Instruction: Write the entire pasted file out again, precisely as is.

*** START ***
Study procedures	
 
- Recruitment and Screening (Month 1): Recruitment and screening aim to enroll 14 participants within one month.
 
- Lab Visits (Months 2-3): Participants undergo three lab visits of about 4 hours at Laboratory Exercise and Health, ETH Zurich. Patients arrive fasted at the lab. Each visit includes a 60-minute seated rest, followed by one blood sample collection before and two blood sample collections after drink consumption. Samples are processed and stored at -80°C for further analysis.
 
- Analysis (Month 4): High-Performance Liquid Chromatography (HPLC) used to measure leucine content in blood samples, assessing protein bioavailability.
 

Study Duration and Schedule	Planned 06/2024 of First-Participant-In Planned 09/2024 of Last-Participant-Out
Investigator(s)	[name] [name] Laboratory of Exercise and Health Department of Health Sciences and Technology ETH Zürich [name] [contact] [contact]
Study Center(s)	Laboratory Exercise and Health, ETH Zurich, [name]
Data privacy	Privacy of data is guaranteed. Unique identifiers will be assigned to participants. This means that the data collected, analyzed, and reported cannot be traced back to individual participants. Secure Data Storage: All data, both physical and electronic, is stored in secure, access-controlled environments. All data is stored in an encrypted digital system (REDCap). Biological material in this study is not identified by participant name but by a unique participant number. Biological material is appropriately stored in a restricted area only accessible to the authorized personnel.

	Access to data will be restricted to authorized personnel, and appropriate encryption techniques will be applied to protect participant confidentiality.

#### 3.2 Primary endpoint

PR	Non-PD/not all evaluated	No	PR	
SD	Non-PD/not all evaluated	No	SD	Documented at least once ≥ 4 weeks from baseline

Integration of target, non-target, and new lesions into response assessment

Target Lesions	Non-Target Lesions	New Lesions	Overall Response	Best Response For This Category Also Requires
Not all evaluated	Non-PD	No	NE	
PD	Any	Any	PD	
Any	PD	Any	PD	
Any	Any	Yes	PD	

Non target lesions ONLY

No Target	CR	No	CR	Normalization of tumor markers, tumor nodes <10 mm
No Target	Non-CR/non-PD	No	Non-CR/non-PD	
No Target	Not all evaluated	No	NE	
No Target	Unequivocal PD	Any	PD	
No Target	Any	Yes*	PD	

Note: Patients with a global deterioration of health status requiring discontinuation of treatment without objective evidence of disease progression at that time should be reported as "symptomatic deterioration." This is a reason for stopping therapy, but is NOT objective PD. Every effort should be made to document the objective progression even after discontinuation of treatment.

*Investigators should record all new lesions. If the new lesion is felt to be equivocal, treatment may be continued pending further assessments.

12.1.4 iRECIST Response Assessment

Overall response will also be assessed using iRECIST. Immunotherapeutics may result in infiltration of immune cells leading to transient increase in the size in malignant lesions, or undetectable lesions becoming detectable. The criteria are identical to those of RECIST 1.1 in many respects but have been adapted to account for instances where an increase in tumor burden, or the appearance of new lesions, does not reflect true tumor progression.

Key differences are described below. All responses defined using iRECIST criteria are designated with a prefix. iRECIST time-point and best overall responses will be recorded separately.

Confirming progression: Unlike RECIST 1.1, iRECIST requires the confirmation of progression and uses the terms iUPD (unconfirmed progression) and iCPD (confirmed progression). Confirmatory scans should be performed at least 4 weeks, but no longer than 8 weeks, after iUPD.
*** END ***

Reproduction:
Study procedures	
 
- Recruitment and Screening (Month 1): Recruitment and screening aim to enroll 14 participants within one month.
 
- Lab Visits (Months 2-3): Participants undergo three lab visits of about 4 hours at Laboratory Exercise and Health, ETH Zurich. Patients arrive fasted at the lab. Each visit includes a 60-minute seated rest, followed by one blood sample collection before and two blood sample collections after drink consumption. Samples are processed and stored at -80°C for further analysis.
 
- Analysis (Month 4): High-Performance Liquid Chromatography (HPLC) used to measure leucine content in blood samples, assessing protein bioavailability.
 

Study Duration and Schedule	Planned 06/2024 of First-Participant-In Planned 09/2024 of Last-Participant-Out
Investigator(s)	[name] [name] Laboratory of Exercise and Health Department of Health Sciences and Technology ETH Zürich [name] [contact] [contact]
Study Center(s)	Laboratory Exercise and Health, ETH Zurich, [name]
Data privacy	Privacy of data is guaranteed. Unique identifiers will be assigned to participants. This means that the data collected, analyzed, and reported cannot be traced back to individual participants. Secure Data Storage: All data, both physical and electronic, is stored in secure, access-controlled environments. All data is stored in an encrypted digital system (REDCap). Biological material in this study is not identified by participant name but by a unique participant number. Biological material is appropriately stored in a restricted area only accessible to the authorized personnel.

	Access to data will be restricted to authorized personnel, and appropriate encryption techniques will be applied to protect participant confidentiality.

#### 3.2 Primary endpoint

PR	Non-PD/not all evaluated	No	PR	
SD	Non-PD/not all evaluated	No	SD	Documented at least once ≥ 4 weeks from baseline

Integration of target, non-target, and new lesions into response assessment

Target Lesions	Non-Target Lesions	New Lesions	Overall Response	Best Response For This Category Also Requires
Not all evaluated	Non-PD	No	NE	
PD	Any	Any	PD	
Any	PD	Any	PD	
Any	Any	Yes	PD	

Non target lesions ONLY

No Target	CR	No	CR	Normalization of tumor markers, tumor nodes <10 mm
No Target	Non-CR/non-PD	No	Non-CR/non-PD	
No Target	Not all evaluated	No	NE	
No Target	Unequivocal PD	Any	PD	
No Target	Any	Yes*	PD	

Note: Patients with a global deterioration of health status requiring discontinuation of treatment without objective evidence of disease progression at that time should be reported as "symptomatic deterioration." This is a reason for stopping therapy, but is NOT objective PD. Every effort should be made to document the objective progression even after discontinuation of treatment.

*Investigators should record all new lesions. If the new lesion is felt to be equivocal, treatment may be continued pending further assessments.

12.1.4 iRECIST Response Assessment

Overall response will also be assessed using iRECIST. Immunotherapeutics may result in infiltration of immune cells leading to transient increase in the size in malignant lesions, or undetectable lesions becoming detectable. The criteria are identical to those of RECIST 1.1 in many respects but have been adapted to account for instances where an increase in tumor burden, or the appearance of new lesions, does not reflect true tumor progression.

Key differences are described below. All responses defined using iRECIST criteria are designated with a prefix. iRECIST time-point and best overall responses will be recorded separately.

Confirming progression: Unlike RECIST 1.1, iRECIST requires the confirmation of progression and uses the terms iUPD (unconfirmed progression) and iCPD (confirmed progression). Confirmatory scans should be performed at least 4 weeks, but no longer than 8 weeks, after iUPD.